When I entered the International WorkBoat Show in New Orleans for the first time on November 29, 2023, the first words that came to mind were “Dudes, everywhere.” And not the dudes we’re used to at the Pacific Marine Expo. There was not a fishing boot or hoodie in sight.
WorkBoat is a conference for the technical and business side of the industry. Unique even from the Seafood Expo North America in Boston each year, where international seafood products await grocers like Kroger, Hagen, or Safeway to place orders to stock their shelves. If PME is where fishermen come to reunite, and Boston is where seafood deals go down, WorkBoat is where the maritime “suits” come into play.
Conferences like these are important to stay on top of new technologies and products – you should have seen the new Coast Guard boat. Jet black with weapons lining the rails right out of a James Bond movie – yet, from the female perspective, I felt out of place. As a woman, I’m used to holding my own in a male-dominated environment, especially in fishing, but this was another level. (Also, I’m from the South, so this was not a geographical thing but a ubiquitous “bro vibe.”) I share to give the female perspective on navigating a space like this.
I was a super minority, passing another woman for every hundred men. And the women I saw barely acknowledged me or others along the way. I soon learned tunnel vision was a way of ignoring unwarranted stares. So, I mentally switched gears on how I’d approach each vendor, scanned the media guide for booths to visit, and set out to see what I could find relating to our wonderful world of commercial fishing.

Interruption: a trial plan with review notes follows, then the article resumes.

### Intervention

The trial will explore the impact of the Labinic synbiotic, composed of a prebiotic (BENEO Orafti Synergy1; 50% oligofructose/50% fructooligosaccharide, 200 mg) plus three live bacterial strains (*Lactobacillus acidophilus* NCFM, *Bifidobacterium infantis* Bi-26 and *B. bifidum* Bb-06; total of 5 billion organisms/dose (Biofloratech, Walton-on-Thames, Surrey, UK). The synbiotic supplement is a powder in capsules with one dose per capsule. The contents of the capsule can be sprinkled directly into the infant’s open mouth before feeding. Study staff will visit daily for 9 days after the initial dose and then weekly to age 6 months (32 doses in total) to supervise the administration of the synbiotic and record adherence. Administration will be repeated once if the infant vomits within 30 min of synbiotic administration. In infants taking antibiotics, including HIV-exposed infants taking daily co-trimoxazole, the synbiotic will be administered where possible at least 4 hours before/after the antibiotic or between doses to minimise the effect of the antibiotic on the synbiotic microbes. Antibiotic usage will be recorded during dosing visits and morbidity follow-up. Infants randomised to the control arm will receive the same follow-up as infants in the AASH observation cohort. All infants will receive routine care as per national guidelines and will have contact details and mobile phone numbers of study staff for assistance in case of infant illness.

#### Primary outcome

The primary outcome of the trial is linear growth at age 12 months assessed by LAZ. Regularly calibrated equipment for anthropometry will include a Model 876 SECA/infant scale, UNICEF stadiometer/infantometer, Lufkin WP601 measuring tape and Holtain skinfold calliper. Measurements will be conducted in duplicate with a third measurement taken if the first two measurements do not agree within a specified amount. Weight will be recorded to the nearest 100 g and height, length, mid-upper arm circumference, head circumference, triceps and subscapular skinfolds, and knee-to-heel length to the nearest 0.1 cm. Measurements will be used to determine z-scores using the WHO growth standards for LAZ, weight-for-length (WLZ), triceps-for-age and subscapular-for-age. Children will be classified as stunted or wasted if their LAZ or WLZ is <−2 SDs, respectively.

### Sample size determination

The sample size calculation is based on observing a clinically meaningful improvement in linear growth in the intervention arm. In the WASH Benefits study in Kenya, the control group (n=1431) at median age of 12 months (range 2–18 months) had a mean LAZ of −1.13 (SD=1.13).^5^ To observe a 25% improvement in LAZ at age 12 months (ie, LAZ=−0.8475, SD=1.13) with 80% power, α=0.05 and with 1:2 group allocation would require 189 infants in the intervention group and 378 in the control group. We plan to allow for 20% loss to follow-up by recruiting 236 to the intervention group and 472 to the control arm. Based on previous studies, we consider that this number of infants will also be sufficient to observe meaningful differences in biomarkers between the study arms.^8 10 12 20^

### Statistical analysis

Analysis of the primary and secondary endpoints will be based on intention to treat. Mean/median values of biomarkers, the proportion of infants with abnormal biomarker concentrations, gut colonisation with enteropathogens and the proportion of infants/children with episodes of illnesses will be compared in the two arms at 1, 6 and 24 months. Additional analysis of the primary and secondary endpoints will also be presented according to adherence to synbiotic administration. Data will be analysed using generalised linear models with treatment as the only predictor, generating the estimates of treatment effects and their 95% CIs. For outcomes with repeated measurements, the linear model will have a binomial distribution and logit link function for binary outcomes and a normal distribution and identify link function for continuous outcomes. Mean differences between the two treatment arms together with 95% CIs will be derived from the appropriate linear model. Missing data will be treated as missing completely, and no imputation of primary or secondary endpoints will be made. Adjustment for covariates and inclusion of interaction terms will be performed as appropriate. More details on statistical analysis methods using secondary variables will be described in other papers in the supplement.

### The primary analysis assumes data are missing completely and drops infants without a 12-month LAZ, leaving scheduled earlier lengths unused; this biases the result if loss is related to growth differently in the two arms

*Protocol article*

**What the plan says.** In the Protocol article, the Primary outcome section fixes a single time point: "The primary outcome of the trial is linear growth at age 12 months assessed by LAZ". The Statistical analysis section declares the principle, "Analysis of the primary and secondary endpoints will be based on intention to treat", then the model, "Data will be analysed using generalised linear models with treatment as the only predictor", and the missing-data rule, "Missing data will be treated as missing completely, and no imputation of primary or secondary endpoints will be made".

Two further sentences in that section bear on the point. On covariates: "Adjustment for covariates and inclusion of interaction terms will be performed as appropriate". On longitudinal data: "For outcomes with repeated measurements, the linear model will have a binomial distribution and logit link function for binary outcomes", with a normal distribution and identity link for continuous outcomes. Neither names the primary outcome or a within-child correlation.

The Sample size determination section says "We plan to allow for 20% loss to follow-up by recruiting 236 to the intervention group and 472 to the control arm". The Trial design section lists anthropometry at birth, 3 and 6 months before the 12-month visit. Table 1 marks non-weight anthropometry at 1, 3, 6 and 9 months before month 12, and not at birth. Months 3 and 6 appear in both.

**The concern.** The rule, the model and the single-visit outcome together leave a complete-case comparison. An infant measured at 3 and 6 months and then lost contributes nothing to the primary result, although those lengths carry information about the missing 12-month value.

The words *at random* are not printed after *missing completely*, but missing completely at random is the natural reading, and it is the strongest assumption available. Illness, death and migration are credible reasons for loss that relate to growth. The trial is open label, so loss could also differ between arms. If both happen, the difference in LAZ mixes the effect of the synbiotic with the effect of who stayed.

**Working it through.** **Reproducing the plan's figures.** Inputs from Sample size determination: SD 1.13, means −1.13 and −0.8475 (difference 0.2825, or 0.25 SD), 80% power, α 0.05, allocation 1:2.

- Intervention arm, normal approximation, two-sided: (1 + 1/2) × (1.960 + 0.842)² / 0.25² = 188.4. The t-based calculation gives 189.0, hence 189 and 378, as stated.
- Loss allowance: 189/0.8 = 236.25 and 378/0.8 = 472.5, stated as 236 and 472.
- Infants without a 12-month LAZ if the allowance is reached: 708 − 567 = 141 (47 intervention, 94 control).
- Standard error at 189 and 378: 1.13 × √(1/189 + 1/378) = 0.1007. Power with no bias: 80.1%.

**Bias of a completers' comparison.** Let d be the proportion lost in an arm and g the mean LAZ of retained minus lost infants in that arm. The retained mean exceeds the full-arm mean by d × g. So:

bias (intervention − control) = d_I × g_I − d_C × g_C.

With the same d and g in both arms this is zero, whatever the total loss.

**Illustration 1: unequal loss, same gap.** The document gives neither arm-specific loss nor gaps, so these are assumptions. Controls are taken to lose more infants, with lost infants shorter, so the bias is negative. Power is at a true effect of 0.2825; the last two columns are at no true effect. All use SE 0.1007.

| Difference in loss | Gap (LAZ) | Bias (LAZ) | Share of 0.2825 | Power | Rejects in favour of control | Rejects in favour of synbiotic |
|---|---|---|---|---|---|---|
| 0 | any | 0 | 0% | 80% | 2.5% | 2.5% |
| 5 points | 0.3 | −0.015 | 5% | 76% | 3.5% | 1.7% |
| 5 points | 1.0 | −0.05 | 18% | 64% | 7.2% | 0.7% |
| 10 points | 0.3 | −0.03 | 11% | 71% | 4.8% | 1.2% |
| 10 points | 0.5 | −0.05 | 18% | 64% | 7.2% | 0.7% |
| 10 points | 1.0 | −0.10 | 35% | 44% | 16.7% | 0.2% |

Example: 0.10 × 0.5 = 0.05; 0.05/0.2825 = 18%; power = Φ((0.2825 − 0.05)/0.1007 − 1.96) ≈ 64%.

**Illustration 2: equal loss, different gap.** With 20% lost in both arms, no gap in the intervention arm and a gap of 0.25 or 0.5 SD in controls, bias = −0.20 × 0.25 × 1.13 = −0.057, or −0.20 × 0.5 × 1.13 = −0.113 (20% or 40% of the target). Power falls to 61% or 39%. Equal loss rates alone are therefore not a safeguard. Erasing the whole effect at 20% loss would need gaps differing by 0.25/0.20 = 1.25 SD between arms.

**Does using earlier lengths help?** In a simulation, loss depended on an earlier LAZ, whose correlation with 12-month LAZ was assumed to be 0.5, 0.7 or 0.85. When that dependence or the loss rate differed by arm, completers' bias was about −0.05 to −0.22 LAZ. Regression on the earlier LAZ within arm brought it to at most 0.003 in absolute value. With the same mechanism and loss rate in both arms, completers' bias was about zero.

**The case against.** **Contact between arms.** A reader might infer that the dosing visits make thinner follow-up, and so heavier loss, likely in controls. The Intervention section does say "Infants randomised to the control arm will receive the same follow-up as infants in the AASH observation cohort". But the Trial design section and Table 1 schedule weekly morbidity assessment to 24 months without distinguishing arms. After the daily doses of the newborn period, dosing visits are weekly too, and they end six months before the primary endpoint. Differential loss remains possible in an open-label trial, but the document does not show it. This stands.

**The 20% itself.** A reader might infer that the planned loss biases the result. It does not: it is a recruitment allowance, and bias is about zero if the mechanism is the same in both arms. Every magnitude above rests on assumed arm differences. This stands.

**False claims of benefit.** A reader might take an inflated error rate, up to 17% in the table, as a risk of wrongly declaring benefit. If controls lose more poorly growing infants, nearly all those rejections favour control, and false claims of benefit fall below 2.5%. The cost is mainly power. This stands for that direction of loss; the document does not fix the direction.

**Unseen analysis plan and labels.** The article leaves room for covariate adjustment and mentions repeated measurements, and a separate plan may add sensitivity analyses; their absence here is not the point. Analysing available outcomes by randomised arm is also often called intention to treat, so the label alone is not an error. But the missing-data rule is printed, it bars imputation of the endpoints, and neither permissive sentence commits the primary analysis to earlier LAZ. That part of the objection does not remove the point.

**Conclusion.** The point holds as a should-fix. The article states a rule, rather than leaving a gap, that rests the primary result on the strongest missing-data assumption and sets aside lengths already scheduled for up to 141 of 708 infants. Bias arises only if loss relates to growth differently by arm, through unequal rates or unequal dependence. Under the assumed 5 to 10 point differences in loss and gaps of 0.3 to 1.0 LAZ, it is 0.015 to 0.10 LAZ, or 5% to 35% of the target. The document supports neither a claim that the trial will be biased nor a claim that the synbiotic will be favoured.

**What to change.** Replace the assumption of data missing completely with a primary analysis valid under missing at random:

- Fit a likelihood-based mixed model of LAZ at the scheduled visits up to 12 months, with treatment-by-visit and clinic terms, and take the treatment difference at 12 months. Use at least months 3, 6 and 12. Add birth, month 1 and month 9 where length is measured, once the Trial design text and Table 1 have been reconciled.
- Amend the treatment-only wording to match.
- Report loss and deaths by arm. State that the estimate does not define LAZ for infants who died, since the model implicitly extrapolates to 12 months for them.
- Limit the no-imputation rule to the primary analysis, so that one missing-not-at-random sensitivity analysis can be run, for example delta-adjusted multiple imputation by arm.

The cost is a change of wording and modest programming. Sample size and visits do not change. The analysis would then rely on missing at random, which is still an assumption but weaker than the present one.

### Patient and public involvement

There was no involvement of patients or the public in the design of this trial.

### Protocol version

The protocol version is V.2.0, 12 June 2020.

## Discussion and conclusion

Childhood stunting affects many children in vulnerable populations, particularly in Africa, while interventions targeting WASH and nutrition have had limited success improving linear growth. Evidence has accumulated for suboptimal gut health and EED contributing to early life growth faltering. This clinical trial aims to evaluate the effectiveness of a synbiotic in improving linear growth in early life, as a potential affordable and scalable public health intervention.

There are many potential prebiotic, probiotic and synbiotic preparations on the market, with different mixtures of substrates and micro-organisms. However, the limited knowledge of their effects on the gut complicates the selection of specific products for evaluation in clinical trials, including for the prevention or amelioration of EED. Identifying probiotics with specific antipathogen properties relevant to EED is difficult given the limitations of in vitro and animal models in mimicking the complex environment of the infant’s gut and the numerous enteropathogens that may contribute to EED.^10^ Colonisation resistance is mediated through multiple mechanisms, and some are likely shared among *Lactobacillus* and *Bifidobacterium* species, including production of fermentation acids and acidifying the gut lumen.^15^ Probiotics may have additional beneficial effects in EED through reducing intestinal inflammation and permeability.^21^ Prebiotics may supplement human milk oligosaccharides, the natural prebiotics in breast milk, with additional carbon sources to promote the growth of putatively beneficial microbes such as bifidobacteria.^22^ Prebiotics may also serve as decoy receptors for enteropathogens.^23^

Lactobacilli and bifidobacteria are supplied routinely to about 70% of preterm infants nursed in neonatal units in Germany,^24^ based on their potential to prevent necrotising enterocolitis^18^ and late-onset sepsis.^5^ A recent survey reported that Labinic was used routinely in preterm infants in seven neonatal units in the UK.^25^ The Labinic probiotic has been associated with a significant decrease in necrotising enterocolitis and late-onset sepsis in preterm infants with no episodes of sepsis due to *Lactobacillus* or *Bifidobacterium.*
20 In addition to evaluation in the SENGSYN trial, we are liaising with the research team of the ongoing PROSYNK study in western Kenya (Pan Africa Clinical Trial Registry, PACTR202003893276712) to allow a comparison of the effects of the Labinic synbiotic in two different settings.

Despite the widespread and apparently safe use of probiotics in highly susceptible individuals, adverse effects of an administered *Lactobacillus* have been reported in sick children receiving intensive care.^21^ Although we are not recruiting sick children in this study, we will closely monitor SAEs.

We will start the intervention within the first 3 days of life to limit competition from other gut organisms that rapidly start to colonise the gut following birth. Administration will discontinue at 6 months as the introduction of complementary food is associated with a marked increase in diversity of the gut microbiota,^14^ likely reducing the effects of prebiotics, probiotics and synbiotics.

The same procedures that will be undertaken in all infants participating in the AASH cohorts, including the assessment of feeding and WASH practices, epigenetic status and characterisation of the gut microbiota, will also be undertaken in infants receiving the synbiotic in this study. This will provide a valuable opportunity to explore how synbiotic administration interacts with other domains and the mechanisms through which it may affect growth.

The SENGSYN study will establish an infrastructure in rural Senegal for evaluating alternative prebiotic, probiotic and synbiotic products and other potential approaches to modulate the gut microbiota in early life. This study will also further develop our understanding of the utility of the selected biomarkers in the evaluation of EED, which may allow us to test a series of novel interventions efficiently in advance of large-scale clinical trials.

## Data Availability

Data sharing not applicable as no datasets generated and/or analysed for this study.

After hitting a few vendors, I located the media booth to refuel on coffee, watched the mainstage event “The Design and Construction of the first U.S. Electric Tug,” chatted with a few National Fishermen colleagues, and enjoyed a round of the Maritime Throwdown and, quite possibly, the most inspiring emcee. Finally, I found my groove. Here’s what I discovered:
The maritime industry is essential, period.
You might be thinking, “duh,” but let me explain. While watching young contestants toss lines, make double configurations, navigate an obstacle course, and secure tie-offs at the Maritime Throwdown, I heard the emcee rattled off golden nuggets like, “Without professional mariners, we’ve got nothing” and “the maritime industry brings goods and services to your table,” and “think of everything you did today. It’s all thanks to our mariners and working waterfronts.” I got a little emo. He was right about all of it.